An Ice Cream Treat

Don't know what the hell this is?  Well, neither did I.  But, from the "everything old can be new again" department, I am now officially a fan of the Cool-A-Coo.

Yes, I will explain.

For the first several decades of Dodger Stadium, there were several well-known ice cream concoctions to cool off hot fans, which is an oxymoron in itself.  You had the Sealtest malt cups, which, according to legend, cost 25 cents.  That was back in the day when Sandy Koufax' annual salary was only about a dollar more.  Well, the malts still exist, but they're not made by Sealtest and you need about 16 0r 17 more quarters to buy one.

I've heard from other oldtimers that Sealtest made a delicious ice cream sandwich, also for 25 cents.  That also went the way of Darren Dreifort and Raul Mondesi.  The speciality ice cream sandwich at Chavez Ravine is currently one of those Nestle's Toll House confections and you better not let Michelle Obama see you eating one.  The nutrition fact panel on the wrapper lists calorie counts in the thousands, not the hundreds.

Also discontinued about 15 years ago was the aforementioned Cool-A-Coo.  Suddenly, like Joe DiMaggio, baseball fans looked around and it was gone.  Unlike the other ice creams that melted before your eyes, the Cool-A-Coo was not a creation of some big dairy company.  It was fashioned by a smaller company in East Los Angeles and the owner simply renamed the thing and distributed it to a lot of bodegas which are all held up for robbery on a daily basis.

But the legend continued on at the ballpark.   Over the years, I had heard from season ticket oldtimers about the glorious wonders of the Cool-A-Coo.  It was delicious.  It was like sex.  The damn thing apparently could cure cancer.  Oh, where have you gone, Cool-A-Coo?  A nation turns its lonely eyes to you.  Woo hoo hoo.

Well, the new Dodger owners were singing the same tune.  And one of the first things they did was seek out just how the Cool-A-Coo could come home.  They tracked down the new owner of the patent and luckily he had not been held at gunpoint of late.  Could he return it to the fold? 

Well, it took several months, but, at last, the Cool-A-Coo was back triumphantly on the last home stand.  And its return made fans forget the Dodgers' sliding playoff hopes and Matt Kemp's current confusion at bat.  It's amazing what 700 or 800 calories can do.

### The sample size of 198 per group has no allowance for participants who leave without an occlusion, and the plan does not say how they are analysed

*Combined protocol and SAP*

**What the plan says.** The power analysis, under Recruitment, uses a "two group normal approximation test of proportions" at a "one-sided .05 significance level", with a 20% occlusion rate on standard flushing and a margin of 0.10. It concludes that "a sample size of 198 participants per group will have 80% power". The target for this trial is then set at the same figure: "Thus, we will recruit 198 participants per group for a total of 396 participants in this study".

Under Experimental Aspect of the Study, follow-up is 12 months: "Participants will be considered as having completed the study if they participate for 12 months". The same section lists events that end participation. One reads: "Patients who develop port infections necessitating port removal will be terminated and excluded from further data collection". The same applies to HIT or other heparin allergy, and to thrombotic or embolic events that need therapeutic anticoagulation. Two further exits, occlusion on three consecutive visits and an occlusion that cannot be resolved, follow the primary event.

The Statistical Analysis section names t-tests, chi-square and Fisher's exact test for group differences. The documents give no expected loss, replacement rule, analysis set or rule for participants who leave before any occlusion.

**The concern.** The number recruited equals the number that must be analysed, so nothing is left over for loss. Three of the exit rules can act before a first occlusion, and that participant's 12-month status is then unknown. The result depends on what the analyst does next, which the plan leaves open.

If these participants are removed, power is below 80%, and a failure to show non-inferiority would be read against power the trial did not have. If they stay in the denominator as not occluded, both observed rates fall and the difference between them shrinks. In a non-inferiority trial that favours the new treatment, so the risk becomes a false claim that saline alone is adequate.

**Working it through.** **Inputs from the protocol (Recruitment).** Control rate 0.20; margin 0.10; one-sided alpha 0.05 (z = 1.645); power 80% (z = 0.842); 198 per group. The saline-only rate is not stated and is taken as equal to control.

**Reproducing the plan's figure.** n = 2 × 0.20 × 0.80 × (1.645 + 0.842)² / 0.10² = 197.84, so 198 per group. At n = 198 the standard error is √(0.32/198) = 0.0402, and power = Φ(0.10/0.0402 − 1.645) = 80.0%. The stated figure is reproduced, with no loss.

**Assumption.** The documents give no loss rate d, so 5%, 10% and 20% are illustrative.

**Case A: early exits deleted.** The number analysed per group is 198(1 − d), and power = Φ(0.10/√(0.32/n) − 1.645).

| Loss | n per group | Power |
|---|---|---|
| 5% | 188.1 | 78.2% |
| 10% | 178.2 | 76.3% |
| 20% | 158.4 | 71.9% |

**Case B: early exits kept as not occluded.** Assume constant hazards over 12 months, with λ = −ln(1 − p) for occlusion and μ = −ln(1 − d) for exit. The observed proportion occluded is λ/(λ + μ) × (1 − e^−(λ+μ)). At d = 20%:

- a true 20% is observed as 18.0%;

Now, mind you, the original Cool-A-Coo was gone from the scene before I had made my first regular Dodger Stadium appearance about a decade ago.  And, last Friday, the talk all over the ballpark had nothing to do with batting averages or Clayton Kershaw's nagging hip issues.  Nope, it was all about the Cool-A-Coo. 

And my first ever sampling of this legendary taste treat.

If I'm going to have an ice cream snack at a night game, I always make it around the fifth inning.  But, others around me couldn't wait.  I saw some of the season ticket holders next door virtually mug the vendor when he showed up with his pouch full of Cool-A-Coos and dry ice.  The game time temperature was 95 degrees.  That dry ice better be working or my first Cool-A-Coo would be a disintegrating Cool-A-Crap. 

Meanwhile, I watched the other fans savor their first taste of nirvana and eternal glory in years.  Gingerly opening the wrapper and carefully peeling it back for their initial bite.  I watched one guy let the virgin morsels travel around his tongue.  And then a smile like I have never seen before.  Oh, perhaps the Cool-A-Coo also assists in erectile dysfunction.  His satisfaction was that pronounced.  Not only was he enjoying his Cool-A-Coo, but he might actually have to smoke a cigarette afterwards.

After watching the same scene play out over and over like El Exigente tasting coffee in the bowels of Brazil, it was my turn.  One Cool-A-Coo, please.

Oh, yeah.  It was that good.  Who's got a Pall Mall?

So, what's in this damn thing?

Well, ice cream's at its inner core.  There is a hint of cinnamon.  The vanilla is sandwiched by two oatmeal cookies.  And it's covered with a darker variety of chocolate.  On a warm night, it's a gooey adventure.   But, oh, so good.

I'm sold.  I closed my eyes and let it all sink in.  Hell, I wasn't around this ballyard when there was Sandy and Dandy Don and Maury Wills stealing bases along with Doris Day's heart.  But, for five sweet minutes, I was a Dodger fan in the 60s. 

And, maybe it was my imagination, but my knees didn't feel so bad after my very first Cool-A-Coo.

A wonderful touch to a baseball season that is ending too soon.  How can I buy these things for my home freezer?

Dinner last night:  Steak and salad.